170s BC

From Wikipedia, the free encyclopedia
Jump to: navigation, search
Millennium: 1st millennium BC
Centuries: 3rd century BC2nd century BC1st century BC
Decades: 200s BC 190s BC 180s BC170s BC160s BC 150s BC 140s BC
Years: 179 BC 178 BC 177 BC 176 BC 175 BC 174 BC 173 BC 172 BC 171 BC 170 BC
Categories: BirthsDeathsArchitecture
EstablishmentsDisestablishments

170s BC: events by year[edit]

Contents: 179 BC 178 BC 177 BC 176 BC 175 BC 174 BC 173 BC 172 BC 171 BC 170 BC

179 BC[edit]

By place[edit]

Roman Republic[edit]

Greece[edit]

Asia Minor[edit]

178 BC[edit]

By place[edit]

Roman Republic[edit]

Greece[edit]

  • One of Perseus' first acts on becoming king of Macedonia is to renew the treaty between Macedonia and Rome. In the mean time, Perseus builds up the Macedonian army and puts out feelers for creating an alliance with the Greek leagues, with his northern barbarian neighbours, and also with the Seleucid king Seleucus IV.

177 BC[edit]

By place[edit]

Greece[edit]

Roman Republic[edit]

  • After two military campaigns, the Romans finally subdue the Illyrian tribe of the Histri.
  • Luni in northern Italy is founded by the Romans with the name Luna at the mouth of the Magra River.

176 BC[edit]

By place[edit]

Roman Republic[edit]

Egypt[edit]

Parthia[edit]

175 BC[edit]

By place[edit]

Seleucid Empire[edit]

  • King Seleucus IV of Syria arranges for the exchange of his brother Antiochus for Demetrius, the son of Seleucus IV, who has been a hostage in Rome following the Treaty of Apamea in 188 BC. However, Seleucus IV is assassinated by his chief minister Heliodorus who then seizes the Syrian throne.
  • Antiochus manages to oust Heliodorus and takes advantage of Demetrius' captivity in Rome to seize the throne for himself under the name Antiochus IV Epiphanes.
  • During this period of uncertainty in Syria, the Egyptian ruler, Ptolemy VI, lays claim to Coele Syria, Palestine, and Phoenicia, which the Seleucid king Antiochus III has previously conquered. Both the Syrian and Egyptian parties appeal to Rome for help, but the Roman Senate refuses to take sides.
  • Timarchus is appointed governor of Media in western Persia by Antiochus IV to deal with the growing threat from the Parthians while Timarchus' brother, Heracleides, becomes minister of the royal finances.

By topic[edit]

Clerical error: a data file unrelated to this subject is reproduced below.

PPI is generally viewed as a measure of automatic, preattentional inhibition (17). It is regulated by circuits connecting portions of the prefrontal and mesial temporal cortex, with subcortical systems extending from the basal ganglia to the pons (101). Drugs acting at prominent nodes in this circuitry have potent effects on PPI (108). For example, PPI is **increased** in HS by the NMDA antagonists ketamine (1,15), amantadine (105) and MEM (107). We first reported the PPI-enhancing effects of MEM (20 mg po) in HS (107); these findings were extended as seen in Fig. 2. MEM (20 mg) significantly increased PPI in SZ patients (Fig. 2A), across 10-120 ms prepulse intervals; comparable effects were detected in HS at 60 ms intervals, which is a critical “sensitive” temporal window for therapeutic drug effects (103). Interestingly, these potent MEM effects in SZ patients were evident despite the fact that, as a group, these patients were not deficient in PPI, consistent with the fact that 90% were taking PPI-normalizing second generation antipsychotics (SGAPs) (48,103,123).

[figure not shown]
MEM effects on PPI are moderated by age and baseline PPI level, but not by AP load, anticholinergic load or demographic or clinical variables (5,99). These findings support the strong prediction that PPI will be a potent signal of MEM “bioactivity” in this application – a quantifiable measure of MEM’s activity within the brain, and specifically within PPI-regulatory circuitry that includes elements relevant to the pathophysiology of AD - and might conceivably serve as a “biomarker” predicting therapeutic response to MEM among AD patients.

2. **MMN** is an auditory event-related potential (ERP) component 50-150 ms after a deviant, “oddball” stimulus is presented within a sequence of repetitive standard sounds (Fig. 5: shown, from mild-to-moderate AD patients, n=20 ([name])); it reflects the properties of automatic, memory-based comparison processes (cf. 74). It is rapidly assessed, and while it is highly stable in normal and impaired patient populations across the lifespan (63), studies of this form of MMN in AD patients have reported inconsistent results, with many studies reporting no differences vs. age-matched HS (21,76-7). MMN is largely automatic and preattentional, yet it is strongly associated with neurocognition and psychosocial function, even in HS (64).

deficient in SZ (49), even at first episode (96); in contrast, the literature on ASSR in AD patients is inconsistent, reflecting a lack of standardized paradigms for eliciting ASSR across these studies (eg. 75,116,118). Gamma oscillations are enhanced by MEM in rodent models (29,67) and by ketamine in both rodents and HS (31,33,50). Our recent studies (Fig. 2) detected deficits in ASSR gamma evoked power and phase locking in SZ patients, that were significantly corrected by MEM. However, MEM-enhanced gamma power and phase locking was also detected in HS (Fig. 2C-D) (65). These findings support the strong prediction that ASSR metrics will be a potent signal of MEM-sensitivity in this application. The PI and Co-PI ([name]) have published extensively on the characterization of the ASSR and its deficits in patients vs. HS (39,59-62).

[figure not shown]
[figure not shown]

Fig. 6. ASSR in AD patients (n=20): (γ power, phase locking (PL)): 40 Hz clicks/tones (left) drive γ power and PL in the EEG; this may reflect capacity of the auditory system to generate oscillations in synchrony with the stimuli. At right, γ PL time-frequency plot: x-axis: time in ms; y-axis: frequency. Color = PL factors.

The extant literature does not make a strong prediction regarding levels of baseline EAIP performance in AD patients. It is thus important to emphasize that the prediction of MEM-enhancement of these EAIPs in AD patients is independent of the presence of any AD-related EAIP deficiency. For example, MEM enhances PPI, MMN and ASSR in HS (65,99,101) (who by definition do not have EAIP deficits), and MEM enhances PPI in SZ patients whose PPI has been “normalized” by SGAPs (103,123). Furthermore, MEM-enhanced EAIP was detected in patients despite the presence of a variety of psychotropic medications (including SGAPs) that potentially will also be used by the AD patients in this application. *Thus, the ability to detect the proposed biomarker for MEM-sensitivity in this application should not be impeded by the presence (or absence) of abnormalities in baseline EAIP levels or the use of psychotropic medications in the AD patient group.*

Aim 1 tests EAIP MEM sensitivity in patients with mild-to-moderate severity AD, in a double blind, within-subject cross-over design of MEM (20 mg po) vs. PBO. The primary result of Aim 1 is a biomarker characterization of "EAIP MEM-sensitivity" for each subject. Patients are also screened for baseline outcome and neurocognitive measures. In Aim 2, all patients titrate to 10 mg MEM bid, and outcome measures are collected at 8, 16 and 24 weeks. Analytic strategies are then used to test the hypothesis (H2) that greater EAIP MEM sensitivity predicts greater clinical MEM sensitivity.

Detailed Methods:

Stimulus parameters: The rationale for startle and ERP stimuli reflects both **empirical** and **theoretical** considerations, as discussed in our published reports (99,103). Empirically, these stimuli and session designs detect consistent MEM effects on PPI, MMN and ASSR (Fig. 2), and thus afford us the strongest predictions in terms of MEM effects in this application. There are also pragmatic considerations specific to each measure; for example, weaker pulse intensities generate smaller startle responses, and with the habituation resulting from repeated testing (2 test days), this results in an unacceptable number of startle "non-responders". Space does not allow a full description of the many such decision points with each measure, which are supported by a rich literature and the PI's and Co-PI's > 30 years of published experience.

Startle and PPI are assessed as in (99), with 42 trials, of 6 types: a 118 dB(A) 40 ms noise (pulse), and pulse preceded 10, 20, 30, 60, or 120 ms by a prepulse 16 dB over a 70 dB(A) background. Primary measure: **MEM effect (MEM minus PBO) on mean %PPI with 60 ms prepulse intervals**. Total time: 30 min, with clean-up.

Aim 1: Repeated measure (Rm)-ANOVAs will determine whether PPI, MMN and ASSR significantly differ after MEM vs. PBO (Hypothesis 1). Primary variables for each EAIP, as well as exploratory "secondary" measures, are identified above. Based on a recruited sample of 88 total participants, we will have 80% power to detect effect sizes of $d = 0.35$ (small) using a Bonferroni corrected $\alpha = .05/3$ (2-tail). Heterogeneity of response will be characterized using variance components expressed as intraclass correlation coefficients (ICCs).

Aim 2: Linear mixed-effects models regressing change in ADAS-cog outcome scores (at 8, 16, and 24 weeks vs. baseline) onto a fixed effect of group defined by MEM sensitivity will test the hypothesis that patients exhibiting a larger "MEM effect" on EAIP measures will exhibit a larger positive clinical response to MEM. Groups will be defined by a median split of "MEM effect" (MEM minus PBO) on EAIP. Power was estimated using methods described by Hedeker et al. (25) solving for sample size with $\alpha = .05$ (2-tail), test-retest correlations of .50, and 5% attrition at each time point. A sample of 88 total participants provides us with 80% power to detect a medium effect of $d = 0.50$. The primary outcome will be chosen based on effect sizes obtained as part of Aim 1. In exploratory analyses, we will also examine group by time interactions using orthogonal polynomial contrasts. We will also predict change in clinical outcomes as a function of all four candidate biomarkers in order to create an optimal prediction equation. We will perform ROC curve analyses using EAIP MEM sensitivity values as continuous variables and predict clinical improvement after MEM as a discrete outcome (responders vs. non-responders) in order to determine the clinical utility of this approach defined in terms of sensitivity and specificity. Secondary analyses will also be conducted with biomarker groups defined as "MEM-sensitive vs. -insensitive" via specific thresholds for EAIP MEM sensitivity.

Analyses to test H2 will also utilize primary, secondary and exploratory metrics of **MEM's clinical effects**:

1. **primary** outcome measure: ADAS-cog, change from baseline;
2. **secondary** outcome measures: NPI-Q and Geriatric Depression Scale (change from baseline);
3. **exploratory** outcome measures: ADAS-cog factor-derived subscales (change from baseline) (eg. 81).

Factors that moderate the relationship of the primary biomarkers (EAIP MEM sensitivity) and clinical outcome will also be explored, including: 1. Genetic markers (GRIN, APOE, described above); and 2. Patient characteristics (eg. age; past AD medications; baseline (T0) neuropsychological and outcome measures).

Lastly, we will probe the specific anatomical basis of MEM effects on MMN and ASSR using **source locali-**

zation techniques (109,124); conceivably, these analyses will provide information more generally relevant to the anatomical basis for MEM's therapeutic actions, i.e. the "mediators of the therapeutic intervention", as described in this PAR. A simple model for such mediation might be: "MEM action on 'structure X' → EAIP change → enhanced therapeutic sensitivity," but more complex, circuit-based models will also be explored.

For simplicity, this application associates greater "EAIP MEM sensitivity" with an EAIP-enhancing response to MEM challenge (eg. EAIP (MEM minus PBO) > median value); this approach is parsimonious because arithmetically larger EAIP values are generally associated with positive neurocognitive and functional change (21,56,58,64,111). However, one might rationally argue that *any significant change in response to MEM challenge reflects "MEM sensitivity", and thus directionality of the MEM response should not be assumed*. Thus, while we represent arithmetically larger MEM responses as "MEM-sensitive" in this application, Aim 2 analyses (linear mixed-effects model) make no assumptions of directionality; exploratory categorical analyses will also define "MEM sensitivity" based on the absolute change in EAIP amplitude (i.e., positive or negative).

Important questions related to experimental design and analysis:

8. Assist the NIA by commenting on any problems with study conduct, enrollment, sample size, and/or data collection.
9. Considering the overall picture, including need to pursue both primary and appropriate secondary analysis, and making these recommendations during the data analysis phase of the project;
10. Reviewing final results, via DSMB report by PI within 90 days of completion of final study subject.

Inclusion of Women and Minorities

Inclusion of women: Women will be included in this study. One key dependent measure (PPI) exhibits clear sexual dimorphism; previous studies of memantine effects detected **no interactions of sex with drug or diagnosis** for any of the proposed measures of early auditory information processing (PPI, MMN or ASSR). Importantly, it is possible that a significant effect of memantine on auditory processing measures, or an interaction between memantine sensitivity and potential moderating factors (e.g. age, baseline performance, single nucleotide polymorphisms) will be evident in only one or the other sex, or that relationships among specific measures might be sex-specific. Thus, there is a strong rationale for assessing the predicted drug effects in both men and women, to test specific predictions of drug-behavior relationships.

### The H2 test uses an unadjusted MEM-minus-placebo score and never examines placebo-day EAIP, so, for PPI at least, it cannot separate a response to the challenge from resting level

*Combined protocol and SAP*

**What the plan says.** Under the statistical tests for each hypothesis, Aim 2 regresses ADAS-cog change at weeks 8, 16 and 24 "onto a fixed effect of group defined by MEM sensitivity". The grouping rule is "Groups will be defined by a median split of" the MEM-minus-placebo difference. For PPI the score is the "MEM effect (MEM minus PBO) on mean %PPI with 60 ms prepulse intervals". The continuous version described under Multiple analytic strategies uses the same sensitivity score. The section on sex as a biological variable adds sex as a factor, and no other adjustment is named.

Art[edit]

  • The construction of the western front of the altar in Pergamum, Turkey begins (approximate date) and is finished in 156 BC. A reconstruction of it is now kept at the Staatliche Museen zu Berlin, Preussischer Kulturbesitz, Pergamonmuseum in Berlin.

174 BC[edit]

By place[edit]

Mongolia[edit]

173 BC[edit]

By place[edit]

Egypt[edit]

Seleucid Empire[edit]

172 BC[edit]

By place[edit]

Greece[edit]

Seleucid Empire[edit]

  • Since the reign of the Seleucid king, Antiochus III, the Jewish inhabitants of Judea enjoy extensive autonomy under their high priest. However, they are divided into two parties, the orthodox Hasideans (Pious Ones) and a reform party that favours Hellenism. Antiochus IV supports the reform party because of the financial support they provide him with. In return for a considerable payment, he has permitted the high priest, Jason, to build a gymnasium in Jerusalem and to introduce the Greek mode of educating young people. Jason's time as high priest is brought to an abrupt end when he sends Menelaus, the brother of Simon the Benjamite, to deliver money to Antiochus IV. Menelaus takes this opportunity to "outbid" Jason for the priesthood, resulting in Antiochus IV confirming Menelaus as the High Priest.

Carthage[edit]

  • The peace treaty at the end of the Second Punic War requires that all border disputes involving Carthage be arbitrated by the Roman Senate and requires Carthage to get explicit Roman approval before going to war. As a result, envoys from Carthage appear before the Roman Senate to request resolution of a boundary dispute with Numidia. The dispute is decided in Numidia's favour.

171 BC[edit]

By place[edit]

Greece[edit]

Roman Republic[edit]

Parthia[edit]

170 BC[edit]

By place[edit]

Greece[edit]

Egypt[edit]

  • With the guardians of the young king Ptolemy VI Philometor demanding the return of Coele-Syria to Egyptian control, the Seleucid king, Antiochus IV Epiphanes, decides on a preemptive strike against Egypt and invades the country, conquering all but the city of Alexandria. He is also able to capture Ptolemy VI.
  • Antiochus IV decides to let Ptolemy VI continue as king of Egypt, but as his puppet. He does this to minimise any reaction from Rome towards his invasion. Antiochus IV then departs Egypt to deal with disturbances in Palestine, but he safeguards his access to Egypt with a strong garrison in Pelusium.
  • With Antiochus IV now absent from the country, the citizens of Alexandria choose Ptolemy VI's brother Ptolemy VIII Euergetes II as their king. The two Ptolemy brothers agree to rule Egypt jointly with their sister Cleopatra II and Coele Syria is invaded by the Egyptian forces.

Seleucid Empire[edit]

  • The usurped high priest of Judea, Jason, does not abandon his claims to being the high priest which he has lost to Menelaus two years earlier. While Antiochus IV is waging war against Egypt, he succeeds in making himself master of Jerusalem once more and forces Menelaus to seek refuge in the citadel.

Bactria[edit]


Births[edit]

Deaths[edit]

References[edit]